Critics will argue, with respect to numerous controversial topics, Wikipedia relies too heavily on consensus to come up with content. Jaron Lanier, an American computer scientist and theorist, expresses skepticism toward Wikipedia’s reliance on accord in his article Digital Maoism: The Hazards of the New Online Collectivism. He describes it as a “hive mind” that is “for the most part stupid and boring,” and claims, “the larger pattern of the appeal of a new online collectivism is nothing less than a resurgence of the idea that the collective is all-wise, that is desirable to have influence concentrated in a bottleneck that can channel the collective with the most verity and force (Wikipedia 4).” Unfortunately, this line of reasoning is flawed, as it chooses not to acknowledge the steps Wikipedia has taken to combat this so-called faulty consensus thinking. Internet consultant Clay Shirky points out Wikipedia has “many internal controls in place and is not a mere mass of unintelligent collective effort. [It] is best viewed as an engaged community that uses a large and growing number of regulatory mechanisms to manage a huge set of proposed edits.” His viewpoint is validated in the 2003 Invasion of Iraq discussion page, when on June 13th, 2008; anonymous user 220.127.116.11 asked, “why did the 2003 war in Iraq start?” The question prompted a flood of responses, including one from Prussian725, who pointed out “because Saddam was making nukes, he supported Al Qaida, he housed Al Qaida.” This extreme perspective is offset by another of the opposite spectrum, with anonymous user 18.104.22.168 ranting “the blame falls completely on Bush and his administration for giving FALSE evidence they KNEW to be false so they could start this war on trumped up lies” and to “ensure control of the oil resources there.” With quarreling from the two viewpoints, the users of Wikipedia decided to create a balance between the two perspectives. In the actual entry, they quoted Tony Blair, the Prime Minister of Great Britain at the time, saying the reasons to invade Iraq were “to disarm Iraq of weapons of mass destruction, to end Saddam Hussein’s alleged support for terrorism, and to free the Iraqi people.” Making sure to draw points from both sides, Wikipedia also includes “there also have been claims that the war was waged in order to take oil from Iraq.” The aforementioned example verifies Wikipedia is not reliant on consensus opinions. Despite the numerous cries of people on both sides of the debate, the online encyclopedia’s aptitude for maintaining neutrality in such a controversial topic reflects its potential to be a substitute to current writing standards.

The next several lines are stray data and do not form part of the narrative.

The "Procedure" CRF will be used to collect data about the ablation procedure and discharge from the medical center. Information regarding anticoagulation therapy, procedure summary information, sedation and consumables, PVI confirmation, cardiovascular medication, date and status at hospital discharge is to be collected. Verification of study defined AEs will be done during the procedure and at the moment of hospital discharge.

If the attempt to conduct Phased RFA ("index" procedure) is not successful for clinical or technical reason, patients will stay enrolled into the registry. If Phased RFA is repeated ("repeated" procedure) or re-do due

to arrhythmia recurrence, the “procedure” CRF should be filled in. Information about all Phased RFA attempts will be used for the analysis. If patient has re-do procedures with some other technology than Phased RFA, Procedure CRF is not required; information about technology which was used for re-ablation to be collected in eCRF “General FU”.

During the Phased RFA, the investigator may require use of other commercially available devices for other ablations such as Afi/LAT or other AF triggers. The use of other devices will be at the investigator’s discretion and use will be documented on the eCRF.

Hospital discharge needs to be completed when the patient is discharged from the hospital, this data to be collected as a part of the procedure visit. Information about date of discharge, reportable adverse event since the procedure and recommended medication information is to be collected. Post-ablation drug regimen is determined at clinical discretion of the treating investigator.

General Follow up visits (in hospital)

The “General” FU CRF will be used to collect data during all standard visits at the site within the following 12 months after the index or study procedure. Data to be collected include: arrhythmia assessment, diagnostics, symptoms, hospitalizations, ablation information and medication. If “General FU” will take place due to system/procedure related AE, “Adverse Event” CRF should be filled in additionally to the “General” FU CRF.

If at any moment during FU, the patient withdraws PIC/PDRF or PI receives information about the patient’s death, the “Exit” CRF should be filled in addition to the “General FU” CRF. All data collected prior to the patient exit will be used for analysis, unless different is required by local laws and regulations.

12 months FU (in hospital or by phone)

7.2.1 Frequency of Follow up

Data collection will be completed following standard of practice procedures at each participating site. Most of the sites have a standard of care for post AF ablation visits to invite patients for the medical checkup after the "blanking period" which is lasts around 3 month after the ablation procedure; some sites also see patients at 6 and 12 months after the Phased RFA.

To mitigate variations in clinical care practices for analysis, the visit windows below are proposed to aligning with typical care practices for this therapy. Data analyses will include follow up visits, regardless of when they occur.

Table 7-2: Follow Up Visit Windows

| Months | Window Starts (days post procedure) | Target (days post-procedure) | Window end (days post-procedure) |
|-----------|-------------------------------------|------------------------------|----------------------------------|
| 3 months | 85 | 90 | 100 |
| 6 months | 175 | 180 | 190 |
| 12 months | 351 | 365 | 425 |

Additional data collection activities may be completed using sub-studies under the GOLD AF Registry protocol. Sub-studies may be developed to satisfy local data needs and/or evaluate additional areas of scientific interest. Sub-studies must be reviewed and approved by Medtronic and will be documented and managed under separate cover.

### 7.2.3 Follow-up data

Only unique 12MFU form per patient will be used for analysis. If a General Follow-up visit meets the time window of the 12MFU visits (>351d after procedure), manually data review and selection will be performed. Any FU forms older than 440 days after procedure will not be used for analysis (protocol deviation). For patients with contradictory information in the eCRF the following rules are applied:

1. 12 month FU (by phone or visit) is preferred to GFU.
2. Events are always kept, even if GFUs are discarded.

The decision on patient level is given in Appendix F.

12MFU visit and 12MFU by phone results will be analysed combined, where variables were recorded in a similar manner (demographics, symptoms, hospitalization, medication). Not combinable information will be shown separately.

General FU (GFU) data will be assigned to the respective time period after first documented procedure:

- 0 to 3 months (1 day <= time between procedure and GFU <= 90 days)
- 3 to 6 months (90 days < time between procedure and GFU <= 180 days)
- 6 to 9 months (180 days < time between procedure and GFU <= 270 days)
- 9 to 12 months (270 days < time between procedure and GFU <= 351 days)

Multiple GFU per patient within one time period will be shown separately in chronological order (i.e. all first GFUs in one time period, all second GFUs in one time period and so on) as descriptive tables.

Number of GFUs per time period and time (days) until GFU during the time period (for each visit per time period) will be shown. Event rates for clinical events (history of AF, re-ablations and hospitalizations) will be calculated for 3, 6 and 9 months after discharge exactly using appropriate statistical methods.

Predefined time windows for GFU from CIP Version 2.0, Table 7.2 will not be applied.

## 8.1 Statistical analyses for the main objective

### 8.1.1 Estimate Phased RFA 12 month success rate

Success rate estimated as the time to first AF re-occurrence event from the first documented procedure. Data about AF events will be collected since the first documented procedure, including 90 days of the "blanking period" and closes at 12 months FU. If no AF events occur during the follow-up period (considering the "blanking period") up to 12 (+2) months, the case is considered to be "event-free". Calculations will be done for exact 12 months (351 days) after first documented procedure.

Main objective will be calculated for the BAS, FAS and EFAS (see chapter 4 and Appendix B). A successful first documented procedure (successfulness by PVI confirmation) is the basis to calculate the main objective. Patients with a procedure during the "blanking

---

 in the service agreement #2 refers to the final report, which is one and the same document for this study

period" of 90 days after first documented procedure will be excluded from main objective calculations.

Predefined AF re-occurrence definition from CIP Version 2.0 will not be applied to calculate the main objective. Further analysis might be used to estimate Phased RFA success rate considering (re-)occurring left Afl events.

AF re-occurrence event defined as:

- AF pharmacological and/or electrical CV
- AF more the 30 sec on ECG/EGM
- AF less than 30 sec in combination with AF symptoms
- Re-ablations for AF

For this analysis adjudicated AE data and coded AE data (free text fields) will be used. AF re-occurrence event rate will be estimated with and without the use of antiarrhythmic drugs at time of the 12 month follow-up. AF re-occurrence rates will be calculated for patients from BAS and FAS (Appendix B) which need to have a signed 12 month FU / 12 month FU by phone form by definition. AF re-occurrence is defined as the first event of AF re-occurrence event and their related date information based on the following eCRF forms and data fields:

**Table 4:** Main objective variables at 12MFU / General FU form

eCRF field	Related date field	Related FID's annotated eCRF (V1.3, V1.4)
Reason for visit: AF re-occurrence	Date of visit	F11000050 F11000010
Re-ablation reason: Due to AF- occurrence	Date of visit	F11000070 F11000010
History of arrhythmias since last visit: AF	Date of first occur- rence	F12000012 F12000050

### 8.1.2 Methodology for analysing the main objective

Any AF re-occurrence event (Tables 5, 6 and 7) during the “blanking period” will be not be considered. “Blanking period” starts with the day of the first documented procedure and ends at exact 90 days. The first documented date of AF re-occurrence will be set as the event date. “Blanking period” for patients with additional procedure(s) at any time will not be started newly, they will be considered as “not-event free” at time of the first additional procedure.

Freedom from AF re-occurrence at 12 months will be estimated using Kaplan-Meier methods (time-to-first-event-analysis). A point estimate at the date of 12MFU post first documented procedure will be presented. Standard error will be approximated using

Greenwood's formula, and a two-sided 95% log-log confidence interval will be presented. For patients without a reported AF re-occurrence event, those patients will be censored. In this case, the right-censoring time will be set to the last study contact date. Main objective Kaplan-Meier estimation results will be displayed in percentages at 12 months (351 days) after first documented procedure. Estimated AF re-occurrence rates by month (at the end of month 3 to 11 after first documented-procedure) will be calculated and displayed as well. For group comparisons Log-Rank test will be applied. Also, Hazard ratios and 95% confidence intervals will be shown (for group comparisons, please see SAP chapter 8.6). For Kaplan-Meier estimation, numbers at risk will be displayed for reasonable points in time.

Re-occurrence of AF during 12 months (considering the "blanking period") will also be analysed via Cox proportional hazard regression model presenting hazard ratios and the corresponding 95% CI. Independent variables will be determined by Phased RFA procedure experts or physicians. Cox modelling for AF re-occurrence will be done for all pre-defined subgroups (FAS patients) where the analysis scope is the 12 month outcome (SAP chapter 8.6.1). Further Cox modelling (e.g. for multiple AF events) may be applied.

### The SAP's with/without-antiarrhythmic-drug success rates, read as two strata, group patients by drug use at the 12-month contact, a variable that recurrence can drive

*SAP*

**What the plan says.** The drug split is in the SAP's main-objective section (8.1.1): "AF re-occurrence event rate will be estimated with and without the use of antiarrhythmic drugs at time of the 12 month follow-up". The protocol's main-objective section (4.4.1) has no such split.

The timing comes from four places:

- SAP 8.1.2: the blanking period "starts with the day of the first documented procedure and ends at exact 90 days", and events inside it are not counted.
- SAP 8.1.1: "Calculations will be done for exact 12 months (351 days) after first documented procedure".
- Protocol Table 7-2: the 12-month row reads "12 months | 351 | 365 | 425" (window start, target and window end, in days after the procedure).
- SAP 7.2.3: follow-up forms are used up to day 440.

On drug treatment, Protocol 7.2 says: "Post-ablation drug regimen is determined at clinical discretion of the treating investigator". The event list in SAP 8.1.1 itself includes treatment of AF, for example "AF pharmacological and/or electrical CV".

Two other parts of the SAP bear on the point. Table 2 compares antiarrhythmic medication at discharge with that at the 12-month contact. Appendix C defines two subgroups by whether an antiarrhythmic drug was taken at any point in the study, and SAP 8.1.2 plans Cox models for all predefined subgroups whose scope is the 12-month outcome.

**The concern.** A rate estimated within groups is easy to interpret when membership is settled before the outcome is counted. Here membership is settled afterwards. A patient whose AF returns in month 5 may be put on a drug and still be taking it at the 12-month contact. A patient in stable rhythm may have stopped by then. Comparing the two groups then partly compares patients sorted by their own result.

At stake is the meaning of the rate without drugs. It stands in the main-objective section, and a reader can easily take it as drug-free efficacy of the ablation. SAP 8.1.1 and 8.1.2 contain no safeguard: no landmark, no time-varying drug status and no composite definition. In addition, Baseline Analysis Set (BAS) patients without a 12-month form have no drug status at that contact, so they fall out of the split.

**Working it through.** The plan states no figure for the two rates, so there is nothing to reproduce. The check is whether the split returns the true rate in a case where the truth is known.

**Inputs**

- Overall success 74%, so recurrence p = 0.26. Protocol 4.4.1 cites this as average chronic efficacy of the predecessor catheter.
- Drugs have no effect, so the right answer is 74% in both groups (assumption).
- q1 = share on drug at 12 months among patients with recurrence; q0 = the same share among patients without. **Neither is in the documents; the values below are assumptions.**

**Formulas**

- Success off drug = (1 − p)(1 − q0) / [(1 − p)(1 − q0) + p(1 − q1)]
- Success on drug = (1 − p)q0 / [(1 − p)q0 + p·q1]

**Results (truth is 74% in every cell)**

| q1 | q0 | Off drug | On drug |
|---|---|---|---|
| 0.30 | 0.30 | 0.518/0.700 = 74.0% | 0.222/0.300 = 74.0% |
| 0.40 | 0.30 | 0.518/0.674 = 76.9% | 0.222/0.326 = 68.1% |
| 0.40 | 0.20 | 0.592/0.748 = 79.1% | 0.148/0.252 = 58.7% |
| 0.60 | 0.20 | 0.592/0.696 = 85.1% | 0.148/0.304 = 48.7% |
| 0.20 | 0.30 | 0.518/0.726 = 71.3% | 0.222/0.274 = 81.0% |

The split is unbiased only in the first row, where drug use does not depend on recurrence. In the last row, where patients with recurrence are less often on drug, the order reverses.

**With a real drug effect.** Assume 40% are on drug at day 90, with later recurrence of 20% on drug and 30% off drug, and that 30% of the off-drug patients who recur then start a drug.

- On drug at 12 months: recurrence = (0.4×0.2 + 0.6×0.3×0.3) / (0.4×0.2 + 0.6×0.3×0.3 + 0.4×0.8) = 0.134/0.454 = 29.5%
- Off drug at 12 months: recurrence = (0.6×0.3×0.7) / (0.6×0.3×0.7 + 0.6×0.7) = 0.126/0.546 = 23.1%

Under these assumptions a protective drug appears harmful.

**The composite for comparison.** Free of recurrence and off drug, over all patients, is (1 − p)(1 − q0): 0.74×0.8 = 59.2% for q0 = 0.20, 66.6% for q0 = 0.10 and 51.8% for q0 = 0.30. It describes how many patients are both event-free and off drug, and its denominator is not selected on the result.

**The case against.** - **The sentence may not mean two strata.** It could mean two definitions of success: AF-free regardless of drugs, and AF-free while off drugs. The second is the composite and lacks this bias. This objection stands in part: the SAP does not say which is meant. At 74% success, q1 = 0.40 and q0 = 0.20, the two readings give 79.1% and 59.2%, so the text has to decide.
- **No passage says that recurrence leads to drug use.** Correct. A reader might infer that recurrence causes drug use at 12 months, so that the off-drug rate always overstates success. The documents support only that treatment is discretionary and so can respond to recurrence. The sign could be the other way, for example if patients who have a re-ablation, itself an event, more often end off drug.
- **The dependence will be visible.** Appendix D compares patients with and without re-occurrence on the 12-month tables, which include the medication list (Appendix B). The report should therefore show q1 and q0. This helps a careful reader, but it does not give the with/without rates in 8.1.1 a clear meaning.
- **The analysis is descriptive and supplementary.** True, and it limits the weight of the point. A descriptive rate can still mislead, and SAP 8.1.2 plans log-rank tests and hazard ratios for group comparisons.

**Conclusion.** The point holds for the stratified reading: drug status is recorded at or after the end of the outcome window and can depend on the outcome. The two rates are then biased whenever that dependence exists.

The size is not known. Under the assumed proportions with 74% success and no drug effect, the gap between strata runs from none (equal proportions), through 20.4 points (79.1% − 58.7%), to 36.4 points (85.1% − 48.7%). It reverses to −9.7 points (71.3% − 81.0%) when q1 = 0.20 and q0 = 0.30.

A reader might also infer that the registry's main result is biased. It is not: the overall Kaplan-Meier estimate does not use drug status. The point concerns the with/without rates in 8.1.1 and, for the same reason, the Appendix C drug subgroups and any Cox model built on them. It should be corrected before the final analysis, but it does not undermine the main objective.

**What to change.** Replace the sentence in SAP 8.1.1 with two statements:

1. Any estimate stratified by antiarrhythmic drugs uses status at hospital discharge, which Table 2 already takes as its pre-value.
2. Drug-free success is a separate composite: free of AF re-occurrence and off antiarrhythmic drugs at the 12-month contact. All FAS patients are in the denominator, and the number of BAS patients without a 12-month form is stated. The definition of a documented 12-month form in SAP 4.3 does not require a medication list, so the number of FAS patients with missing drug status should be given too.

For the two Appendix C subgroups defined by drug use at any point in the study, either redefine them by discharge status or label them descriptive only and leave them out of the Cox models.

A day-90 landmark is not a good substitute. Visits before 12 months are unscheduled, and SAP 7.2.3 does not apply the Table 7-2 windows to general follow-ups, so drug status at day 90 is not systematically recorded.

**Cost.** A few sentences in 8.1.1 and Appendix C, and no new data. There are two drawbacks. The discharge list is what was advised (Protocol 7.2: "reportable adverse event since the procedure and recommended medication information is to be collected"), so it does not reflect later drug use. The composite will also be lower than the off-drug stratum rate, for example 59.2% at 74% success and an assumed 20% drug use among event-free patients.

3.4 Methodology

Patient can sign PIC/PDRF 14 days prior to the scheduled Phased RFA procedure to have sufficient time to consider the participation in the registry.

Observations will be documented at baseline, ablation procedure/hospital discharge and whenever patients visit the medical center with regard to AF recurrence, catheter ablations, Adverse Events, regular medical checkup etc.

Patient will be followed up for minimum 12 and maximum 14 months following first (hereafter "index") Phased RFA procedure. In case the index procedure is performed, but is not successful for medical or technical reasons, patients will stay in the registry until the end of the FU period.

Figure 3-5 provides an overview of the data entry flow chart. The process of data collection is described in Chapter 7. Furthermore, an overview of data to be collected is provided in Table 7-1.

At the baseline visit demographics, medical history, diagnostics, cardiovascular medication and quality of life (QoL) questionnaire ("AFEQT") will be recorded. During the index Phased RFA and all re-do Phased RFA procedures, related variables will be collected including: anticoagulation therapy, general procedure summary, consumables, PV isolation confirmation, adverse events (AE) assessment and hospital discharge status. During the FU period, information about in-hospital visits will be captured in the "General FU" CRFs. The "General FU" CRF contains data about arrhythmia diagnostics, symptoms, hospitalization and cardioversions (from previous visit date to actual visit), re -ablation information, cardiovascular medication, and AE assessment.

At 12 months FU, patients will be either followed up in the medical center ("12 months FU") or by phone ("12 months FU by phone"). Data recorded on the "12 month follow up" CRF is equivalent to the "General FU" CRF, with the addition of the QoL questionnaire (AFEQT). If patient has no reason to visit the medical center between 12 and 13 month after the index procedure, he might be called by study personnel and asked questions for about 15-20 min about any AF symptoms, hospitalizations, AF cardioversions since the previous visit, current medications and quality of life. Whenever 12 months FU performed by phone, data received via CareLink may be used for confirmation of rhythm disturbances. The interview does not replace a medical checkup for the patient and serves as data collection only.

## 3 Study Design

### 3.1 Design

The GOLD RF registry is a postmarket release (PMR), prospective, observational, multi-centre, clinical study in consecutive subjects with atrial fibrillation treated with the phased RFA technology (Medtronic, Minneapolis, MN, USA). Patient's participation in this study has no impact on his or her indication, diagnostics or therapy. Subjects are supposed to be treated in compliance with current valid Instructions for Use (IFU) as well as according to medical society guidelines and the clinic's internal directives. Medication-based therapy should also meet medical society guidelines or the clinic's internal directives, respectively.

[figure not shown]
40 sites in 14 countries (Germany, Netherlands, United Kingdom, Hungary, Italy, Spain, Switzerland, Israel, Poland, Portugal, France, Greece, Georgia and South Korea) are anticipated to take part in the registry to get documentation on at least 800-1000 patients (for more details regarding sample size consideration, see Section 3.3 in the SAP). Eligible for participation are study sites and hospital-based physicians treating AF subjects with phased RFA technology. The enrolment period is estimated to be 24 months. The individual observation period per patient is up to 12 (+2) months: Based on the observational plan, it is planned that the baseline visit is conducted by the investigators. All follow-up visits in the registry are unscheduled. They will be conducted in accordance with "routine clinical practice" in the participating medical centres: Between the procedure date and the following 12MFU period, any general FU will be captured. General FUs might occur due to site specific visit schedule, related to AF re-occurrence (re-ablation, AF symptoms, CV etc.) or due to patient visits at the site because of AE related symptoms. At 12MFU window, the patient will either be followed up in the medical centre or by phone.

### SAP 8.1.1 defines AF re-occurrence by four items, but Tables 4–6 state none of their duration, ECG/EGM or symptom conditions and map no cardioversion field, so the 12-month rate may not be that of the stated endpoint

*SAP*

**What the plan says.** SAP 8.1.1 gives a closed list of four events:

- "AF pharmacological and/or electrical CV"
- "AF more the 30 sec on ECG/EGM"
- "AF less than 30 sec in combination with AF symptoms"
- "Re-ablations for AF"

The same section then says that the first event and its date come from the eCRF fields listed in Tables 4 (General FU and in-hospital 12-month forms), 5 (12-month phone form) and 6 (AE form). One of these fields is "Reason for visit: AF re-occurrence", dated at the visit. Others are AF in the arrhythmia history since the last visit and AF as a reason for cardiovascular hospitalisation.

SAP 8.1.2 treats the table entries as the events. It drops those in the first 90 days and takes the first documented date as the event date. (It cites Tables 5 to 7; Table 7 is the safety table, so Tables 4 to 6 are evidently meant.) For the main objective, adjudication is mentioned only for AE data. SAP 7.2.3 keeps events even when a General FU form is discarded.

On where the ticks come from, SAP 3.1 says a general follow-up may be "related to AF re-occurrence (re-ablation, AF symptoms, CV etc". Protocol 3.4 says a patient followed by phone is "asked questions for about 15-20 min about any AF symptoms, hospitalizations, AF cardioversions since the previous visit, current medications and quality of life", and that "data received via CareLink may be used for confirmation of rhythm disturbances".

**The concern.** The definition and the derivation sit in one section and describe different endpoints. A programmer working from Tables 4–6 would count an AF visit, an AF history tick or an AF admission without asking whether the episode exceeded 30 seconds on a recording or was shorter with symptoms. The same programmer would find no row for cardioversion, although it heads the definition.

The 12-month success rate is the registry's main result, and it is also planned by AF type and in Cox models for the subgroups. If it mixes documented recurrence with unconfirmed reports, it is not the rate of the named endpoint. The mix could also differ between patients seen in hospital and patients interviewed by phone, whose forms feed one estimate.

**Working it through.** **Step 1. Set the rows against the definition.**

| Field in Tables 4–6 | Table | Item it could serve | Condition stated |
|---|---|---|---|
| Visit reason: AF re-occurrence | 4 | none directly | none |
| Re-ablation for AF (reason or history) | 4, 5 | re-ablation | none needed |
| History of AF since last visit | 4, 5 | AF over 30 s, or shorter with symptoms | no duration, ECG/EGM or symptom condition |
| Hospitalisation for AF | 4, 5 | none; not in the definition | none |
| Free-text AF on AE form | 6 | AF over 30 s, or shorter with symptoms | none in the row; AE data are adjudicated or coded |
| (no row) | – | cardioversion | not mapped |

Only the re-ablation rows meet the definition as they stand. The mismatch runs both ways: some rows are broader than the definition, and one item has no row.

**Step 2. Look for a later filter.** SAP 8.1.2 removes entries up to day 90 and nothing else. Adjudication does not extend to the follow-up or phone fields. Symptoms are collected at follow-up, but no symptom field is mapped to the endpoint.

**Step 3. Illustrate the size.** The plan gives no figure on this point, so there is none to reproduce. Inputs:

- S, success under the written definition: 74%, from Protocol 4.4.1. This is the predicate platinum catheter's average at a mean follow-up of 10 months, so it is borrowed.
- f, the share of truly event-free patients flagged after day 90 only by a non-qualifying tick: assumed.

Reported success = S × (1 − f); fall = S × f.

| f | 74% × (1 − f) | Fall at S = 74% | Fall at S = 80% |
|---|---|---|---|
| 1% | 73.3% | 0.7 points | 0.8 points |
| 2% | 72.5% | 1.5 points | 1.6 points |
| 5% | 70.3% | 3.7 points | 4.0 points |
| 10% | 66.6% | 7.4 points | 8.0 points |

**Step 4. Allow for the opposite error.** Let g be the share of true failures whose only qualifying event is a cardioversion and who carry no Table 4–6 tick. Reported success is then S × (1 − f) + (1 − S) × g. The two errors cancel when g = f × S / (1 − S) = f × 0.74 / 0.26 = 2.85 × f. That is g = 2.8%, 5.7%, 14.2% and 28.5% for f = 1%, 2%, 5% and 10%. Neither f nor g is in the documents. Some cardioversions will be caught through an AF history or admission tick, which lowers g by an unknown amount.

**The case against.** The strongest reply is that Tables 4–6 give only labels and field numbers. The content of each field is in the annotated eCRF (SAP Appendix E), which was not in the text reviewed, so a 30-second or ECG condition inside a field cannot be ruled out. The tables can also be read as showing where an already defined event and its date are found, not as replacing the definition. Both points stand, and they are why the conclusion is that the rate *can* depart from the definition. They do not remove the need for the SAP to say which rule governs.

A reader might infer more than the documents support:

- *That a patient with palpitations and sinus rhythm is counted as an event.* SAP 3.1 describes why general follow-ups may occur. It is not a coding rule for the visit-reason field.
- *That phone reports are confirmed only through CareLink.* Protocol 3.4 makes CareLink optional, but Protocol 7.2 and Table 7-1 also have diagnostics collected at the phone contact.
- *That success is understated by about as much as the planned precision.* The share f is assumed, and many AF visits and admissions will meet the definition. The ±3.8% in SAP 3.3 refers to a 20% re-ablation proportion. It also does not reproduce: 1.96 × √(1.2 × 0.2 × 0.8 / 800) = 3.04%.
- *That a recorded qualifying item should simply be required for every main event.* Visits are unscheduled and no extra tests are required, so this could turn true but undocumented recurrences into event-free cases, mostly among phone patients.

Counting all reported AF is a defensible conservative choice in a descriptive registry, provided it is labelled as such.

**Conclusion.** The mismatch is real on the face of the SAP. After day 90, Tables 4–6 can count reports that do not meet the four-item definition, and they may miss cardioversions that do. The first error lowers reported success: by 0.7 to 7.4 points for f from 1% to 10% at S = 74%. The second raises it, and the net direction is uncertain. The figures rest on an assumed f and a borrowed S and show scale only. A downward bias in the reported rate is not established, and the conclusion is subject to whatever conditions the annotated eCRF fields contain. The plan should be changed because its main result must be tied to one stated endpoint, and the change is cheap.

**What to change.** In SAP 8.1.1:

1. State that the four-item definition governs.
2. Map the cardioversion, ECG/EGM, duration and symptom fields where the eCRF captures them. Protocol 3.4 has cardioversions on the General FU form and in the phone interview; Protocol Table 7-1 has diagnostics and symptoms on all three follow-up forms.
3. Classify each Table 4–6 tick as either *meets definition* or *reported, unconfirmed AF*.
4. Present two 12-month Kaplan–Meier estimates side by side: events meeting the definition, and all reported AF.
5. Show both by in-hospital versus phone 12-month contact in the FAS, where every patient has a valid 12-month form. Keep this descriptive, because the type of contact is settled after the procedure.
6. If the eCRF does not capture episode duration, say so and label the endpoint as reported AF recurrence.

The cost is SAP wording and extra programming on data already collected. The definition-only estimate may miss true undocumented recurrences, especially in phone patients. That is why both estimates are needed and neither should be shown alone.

Wikipedia has changed the way information is recorded and archived. Its unique attribute of peer-editing has allowed all the entries to be continuously updated. Wikipedia has become the source of news for Americans, which, of course, raises questions about its responsibility and whether or not it is trustworthy. People previously believed the website’s open source policy implied anyone had the ability to edit articles, and vandalism would ensue without repercussions. The myth has been disproved. Wikipedia now structures itself to encourage average readers to contribute their knowledge and skill for the benefit of the general public. Previously, information was only accessible from a select few experts in their respective field, but Wikipedia’s collaborative model changed that. Perhaps rules and laws, rather than the inception of a small bloc of think tanks, will incorporate a collaborative approach of the entire population. Wikipedia’s successful model demonstrates how teamwork and collaboration works in America, and suggests a future open source shift is in store for numerous aspects of American society.